9.5 min., 16mm.

J. Gluckstern

Land Without Continuity
Conceptual territory as surreal ethnography? Why… and why not!
5 min., video.

Talice Lee

There is Something Here that You’ll Never Know
An exploration of privacy and invented structures that react around the body to reveal an inner psyche.
5 min., video.

Casey McGuire

Casey McGuire’s video work documents her interest in ephemeral materials and endurance using the body as a stage for ritualistic and performative acts.

Rick Silva

Rick Silva uses the software Google Earth like a DJ or VJ would use turntables or a video mixer. He captures satellite video of pixilated landscapes and glitchy fly-overs and uses them as source material for live audio/visual performances and installations.

paris acid, 5 min., live video with sound
satellite jockey, 5-10 min., live video with sound.

James Benning


Monday, April 10

James Benning’s experimental work has screened around the world, at festivals and other institutions, including the Vienna International Film Festival, the London Film Festival, Sundance, Rotterdam, the International Forum des Jungen Films, Berlin; Image Forum, Japan; the Los Angeles Museum of Art; the Museum of Modern Art, New York; the Walker Art Center; the Reina Sofia, Madrid; and the Whitney Museum of American Art. He is a recipient of a John Simon Guggenheim Memorial Foundation Fellowship. In addition to filmmaking, Benning is currently a professor at both the California Institute of the Arts and Bard College. Program for Media Artists, funded by the Rockefeller Foundation.

James Benning’s early films fused the “structuralist” investigations into sound-image relationships of filmmakers like Michael Snow and Hollis Frampton with an interest in narrative and a deep sensitivity to color, light, and landscape. He first grabbed the attention of the avant-garde film world with 8 1/2 x 11 and 11 x 14. Filmed in vivid color in the rural and urban landscapes of his native Midwest, these two films would provide the kernel for his further investigations into film form. — Tom Vick, All Movie Guide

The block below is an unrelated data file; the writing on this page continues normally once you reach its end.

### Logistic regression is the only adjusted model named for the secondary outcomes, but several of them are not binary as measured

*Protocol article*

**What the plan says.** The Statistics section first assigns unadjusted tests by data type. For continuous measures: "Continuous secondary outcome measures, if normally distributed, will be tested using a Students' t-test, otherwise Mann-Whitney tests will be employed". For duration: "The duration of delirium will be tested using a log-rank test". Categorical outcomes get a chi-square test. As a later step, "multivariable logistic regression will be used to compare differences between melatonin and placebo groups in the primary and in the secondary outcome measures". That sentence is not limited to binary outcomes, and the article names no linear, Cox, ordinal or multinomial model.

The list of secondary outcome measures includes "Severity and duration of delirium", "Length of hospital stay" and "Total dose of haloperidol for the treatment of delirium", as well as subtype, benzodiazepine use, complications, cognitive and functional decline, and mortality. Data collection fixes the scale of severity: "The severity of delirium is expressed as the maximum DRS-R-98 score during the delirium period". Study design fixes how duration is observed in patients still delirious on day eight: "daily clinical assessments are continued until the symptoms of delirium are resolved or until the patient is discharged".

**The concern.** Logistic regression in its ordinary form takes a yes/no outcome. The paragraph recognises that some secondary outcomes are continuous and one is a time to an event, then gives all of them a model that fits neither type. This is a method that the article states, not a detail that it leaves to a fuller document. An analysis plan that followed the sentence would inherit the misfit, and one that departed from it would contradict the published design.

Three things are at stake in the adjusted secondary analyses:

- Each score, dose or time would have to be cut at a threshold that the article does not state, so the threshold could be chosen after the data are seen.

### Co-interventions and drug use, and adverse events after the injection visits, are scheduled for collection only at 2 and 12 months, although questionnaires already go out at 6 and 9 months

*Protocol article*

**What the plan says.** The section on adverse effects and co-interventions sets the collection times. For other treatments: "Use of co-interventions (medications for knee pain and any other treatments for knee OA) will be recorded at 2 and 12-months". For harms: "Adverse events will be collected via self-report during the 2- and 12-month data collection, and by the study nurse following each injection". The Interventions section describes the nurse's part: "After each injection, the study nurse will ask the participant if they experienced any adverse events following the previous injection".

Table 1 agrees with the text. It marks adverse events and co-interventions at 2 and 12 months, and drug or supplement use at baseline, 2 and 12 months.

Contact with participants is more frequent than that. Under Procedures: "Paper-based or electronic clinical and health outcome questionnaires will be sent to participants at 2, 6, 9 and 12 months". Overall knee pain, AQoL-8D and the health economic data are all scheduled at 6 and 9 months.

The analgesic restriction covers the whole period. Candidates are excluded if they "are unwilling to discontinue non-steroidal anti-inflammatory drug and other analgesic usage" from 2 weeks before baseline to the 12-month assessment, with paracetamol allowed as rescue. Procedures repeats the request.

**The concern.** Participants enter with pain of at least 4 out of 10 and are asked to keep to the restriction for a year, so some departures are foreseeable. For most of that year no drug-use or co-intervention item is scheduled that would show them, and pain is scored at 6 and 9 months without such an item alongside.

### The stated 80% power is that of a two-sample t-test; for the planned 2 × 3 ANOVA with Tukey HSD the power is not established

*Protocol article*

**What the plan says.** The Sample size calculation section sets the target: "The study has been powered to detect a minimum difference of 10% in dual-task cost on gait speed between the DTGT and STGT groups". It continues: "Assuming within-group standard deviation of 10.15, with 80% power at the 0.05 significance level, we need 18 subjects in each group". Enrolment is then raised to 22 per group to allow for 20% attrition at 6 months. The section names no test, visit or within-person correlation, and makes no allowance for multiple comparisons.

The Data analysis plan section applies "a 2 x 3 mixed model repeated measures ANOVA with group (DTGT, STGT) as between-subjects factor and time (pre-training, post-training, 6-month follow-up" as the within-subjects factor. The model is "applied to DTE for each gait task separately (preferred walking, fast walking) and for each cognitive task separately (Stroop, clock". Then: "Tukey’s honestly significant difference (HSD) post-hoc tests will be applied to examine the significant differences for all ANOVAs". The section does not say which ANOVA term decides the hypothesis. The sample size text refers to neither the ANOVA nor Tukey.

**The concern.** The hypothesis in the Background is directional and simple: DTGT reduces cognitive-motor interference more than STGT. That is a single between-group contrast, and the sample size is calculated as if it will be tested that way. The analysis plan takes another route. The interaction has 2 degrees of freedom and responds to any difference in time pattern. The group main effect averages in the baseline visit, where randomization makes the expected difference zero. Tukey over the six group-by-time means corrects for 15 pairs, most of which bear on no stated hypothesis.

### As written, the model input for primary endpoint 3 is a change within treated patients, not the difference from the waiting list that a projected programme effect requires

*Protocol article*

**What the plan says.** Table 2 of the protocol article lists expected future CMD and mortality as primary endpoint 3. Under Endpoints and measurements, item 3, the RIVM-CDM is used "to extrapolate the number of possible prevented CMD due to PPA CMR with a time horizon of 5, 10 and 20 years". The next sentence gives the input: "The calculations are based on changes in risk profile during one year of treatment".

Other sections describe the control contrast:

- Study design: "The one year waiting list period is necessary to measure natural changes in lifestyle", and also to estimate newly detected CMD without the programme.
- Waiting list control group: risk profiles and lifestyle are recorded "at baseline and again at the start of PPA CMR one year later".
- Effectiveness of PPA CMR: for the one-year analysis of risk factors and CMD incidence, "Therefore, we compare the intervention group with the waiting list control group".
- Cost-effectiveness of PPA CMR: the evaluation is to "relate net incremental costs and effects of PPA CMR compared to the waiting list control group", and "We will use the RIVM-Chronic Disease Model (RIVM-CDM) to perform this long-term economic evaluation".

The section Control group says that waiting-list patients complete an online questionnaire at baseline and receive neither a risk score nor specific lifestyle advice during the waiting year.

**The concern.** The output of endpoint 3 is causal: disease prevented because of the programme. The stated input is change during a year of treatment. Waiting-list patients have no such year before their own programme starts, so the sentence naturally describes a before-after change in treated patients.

Jim Trainor


Monday, April 24

Jim Trainor is an animated filmmaker who has been creating animations since the age of thirteen. His subjects are usually plants, animals, or the animal nature of humans. He has developed both a uniquely expressive drawing style, using sharpies on plain paper. His works convey an unquiet blend of disturbing physicality and gentle charm. Trainor now teaches at the School of the Art Institute in Chicago.


(1996) - 3 minutes, silent


A bat of no extant species recounts his carnal pleasures
1998, 8 minutes, sound


Primitive plants growing luxuriantly
1994, 3 minutes, silent


Prehistoric mammal-like reptile bleeds to death in mud puddle
2000, 13 minutes, sound


Decaying layers
1994, 3 minutes, silent


Set in a blue-green jungle with humankind’s closest kin
2002, 7 minutes, sound


(2004) - 3 minutes, silent


A nature documentary from Mars!
2004, 4 minutes, sound (Co-director Lisa Barcy)


Inspired by leafcutter ants
2004, 3 minutes, silent


Animals express guilt for their behavior.
2004, 12 minutes

First Person Cinema

See previous schedules in the FPC Archive